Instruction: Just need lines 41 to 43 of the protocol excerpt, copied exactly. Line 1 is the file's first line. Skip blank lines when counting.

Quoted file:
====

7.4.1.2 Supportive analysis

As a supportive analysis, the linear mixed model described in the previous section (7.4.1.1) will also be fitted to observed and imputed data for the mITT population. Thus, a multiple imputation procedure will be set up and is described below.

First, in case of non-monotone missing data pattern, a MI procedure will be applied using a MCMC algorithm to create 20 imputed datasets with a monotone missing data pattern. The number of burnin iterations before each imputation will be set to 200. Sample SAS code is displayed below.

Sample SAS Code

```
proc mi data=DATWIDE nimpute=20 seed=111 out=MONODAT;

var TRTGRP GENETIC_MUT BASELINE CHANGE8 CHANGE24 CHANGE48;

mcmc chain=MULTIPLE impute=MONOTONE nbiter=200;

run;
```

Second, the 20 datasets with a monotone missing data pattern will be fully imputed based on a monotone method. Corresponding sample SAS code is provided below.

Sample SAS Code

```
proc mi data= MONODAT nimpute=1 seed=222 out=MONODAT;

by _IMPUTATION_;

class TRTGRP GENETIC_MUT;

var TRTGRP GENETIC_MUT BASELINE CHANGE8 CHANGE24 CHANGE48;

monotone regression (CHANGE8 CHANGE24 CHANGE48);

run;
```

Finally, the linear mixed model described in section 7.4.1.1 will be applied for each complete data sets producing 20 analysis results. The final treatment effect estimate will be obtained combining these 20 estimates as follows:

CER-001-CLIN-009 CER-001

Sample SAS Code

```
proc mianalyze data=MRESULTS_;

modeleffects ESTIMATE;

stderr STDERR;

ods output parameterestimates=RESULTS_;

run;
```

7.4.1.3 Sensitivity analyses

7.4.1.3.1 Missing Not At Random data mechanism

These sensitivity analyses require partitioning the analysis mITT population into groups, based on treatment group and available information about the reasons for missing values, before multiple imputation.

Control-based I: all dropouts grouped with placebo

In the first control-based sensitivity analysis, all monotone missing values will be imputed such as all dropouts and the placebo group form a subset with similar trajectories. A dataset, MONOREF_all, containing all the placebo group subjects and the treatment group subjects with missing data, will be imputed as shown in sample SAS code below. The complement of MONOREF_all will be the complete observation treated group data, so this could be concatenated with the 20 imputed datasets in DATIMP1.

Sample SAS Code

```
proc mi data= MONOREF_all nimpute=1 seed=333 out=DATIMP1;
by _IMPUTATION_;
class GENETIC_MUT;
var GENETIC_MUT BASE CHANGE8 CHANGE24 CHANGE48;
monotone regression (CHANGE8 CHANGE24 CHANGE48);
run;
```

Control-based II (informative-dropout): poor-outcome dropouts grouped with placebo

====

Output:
var GENETIC_MUT BASE CHANGE8 CHANGE24 CHANGE48;
monotone regression (CHANGE8 CHANGE24 CHANGE48);
run;